Last week, I tested recipes from Hugh Fearnley-Whittingstall’s new American edition cookbook, River Cottage Every Day. Hugh is the founder of the River Cottage in the UK. His mission: “good food prepared from fresh ingredients—ideally seasonal and locally sourced—can and should to at the heart of every happy, healthy family kitchen”.
First off, cooking from scratch everyday can be really hard with a job and a growing family. I obviously don’t have a family but spending a week at my sister’s house with two parents working and two kids in school has given me a taste of the chaos. I honestly don’t know how parents can possible commute, do homework, exercise and make dinner night after night. Cooking from scratch everyday involves a lot of thought and planning, which can be really rewarding and fun but kinda exhausting at the same time.
I love the act of cooking but not everyday. I cut corners and sometimes just put a pot of whole wheat pasta on the stove, have a bowl of granola (I make a batch every 2 weeks) with fruit for dinner or reheat some leftovers and add a salad. I do believe in making whatever you can from scratch. Not only does it taste amazing but it’s not packed with extra foreign preserving ingredients and calories.
I tried seven recipes from the new book. The recipes were simple but do involve a little prep and multiple pots. Hugh does offer shortcuts like not toasting the spices or making the dough a day ahead. He also includes a whole chapter dedicated to the Weekday Lunch Box; the couscous below is a great example. You could easily pull this dish together on a Sunday night with weekend leftovers and add dried fruit or nuts. I think with any new recipe once you get the feel for it, you close the cookbook, make it your own way and the process speeds up. Below photos from each recipe I tried including my favorite new variation of classic fast food: Mussels with Cider, Leeks, and Pancetta.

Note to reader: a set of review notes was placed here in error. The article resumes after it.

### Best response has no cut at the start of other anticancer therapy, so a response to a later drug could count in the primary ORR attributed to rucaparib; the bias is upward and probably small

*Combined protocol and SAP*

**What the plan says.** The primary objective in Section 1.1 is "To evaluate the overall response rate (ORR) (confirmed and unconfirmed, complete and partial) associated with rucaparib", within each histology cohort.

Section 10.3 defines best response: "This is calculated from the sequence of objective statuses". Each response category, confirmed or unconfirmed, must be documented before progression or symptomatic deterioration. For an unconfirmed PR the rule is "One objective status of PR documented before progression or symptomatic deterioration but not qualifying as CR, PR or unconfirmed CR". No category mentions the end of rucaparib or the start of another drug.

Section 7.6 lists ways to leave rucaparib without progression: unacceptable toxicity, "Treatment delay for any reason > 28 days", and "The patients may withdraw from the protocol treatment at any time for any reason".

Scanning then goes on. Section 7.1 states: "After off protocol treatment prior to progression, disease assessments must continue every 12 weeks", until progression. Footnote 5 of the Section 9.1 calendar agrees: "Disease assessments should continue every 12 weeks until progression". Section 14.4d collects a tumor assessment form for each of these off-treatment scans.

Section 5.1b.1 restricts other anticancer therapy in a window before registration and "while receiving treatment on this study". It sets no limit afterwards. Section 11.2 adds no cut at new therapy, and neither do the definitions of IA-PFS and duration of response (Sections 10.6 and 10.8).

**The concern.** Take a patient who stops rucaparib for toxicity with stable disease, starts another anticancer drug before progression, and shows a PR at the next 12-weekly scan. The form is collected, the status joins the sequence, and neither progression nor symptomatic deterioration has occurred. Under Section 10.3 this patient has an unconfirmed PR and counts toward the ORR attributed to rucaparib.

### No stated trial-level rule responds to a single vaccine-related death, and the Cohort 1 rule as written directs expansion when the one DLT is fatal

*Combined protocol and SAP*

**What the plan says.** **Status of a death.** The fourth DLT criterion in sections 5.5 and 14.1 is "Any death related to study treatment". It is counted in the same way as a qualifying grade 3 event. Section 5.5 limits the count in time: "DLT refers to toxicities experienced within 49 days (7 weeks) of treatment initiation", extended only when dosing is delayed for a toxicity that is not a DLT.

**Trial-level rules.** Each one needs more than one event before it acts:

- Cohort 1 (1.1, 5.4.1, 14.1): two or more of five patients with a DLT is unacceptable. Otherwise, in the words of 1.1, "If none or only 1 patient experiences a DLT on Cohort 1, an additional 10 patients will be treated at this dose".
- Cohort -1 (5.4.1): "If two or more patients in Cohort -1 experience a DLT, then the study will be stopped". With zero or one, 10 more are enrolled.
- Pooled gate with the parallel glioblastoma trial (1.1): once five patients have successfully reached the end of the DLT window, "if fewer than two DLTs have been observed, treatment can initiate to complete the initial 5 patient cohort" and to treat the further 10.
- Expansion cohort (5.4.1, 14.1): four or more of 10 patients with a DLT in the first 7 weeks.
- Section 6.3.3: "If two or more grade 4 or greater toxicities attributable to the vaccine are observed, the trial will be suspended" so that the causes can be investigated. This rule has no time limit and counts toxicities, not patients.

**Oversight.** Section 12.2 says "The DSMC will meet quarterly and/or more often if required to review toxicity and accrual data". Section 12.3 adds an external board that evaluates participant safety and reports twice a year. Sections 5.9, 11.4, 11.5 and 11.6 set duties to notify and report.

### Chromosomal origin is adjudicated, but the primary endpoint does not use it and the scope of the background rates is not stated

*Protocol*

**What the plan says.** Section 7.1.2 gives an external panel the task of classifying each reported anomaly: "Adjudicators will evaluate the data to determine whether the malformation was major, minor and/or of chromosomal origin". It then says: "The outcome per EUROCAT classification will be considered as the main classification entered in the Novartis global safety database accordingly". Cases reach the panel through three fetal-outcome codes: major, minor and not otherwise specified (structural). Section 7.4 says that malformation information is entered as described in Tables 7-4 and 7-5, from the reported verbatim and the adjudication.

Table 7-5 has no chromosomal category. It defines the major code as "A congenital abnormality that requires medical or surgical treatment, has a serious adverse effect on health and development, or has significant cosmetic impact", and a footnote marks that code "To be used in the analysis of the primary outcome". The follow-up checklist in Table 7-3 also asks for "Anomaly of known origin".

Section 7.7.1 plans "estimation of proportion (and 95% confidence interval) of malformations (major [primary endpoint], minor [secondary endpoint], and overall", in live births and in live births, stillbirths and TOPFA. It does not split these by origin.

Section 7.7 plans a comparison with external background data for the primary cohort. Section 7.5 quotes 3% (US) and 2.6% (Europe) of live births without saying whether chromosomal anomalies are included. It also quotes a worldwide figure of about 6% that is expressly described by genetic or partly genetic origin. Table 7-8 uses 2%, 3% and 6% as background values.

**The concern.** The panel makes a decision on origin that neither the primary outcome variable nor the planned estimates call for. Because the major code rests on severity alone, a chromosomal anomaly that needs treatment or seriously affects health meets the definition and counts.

Baked Chicken Curry: I could eat curry everyday of the week. This recipe is pretty easy but involved a lot of pots but once you got it all together it went straight into the oven for an hour; even better the next day.
Mussels with Cider, Leeks, and Pancetta
Adapted from The River Cottage Every Day
2 pounds mussels
1 tablespoon butter
1–2 tablespoons canola, olive or sunflower oil
3 ounces unsmoked streaky bacon or pancetta, chopped
1 large or 2 medium leeks, white parts only, finely sliced
1 teaspoon thyme leaves
1 bay leaf
1 cup medium-sweet cider (I used white wine)
1 teaspoon wholegrain mustard
2–3 tablespoons heavy cream
Sea salt and freshly ground black pepper
Lots of chopped parsley, to serve
Scrub the mussels and remove the wiry little ‘beards’ that are attached to the shells. Discard any open mussels that don’t close when given a sharp tap.
Place a large saucepan over a medium heat and add the butter and oil. When the butter is foaming, add the bacon or pancetta and cook for 4–5 minutes. Stir in the leek, thyme and bay leaf and cook for 2–3 minutes, until the leek softens a little. Turn the heat up high, pour in the cider and bring to the boil. Stir in the mustard, then tip in the mussels and place a lid on the pan. Steam the mussels for 2–3 minutes, giving the pan a good shake once or twice. When the mussels have nearly all opened (discard any that remain firmly shut), stir in the cream.
Season with salt and pepper and serve in deep bowls, scattered with parsley and accompanied by plenty of bread – or, even better, home-cooked frites – to soak up the sauce.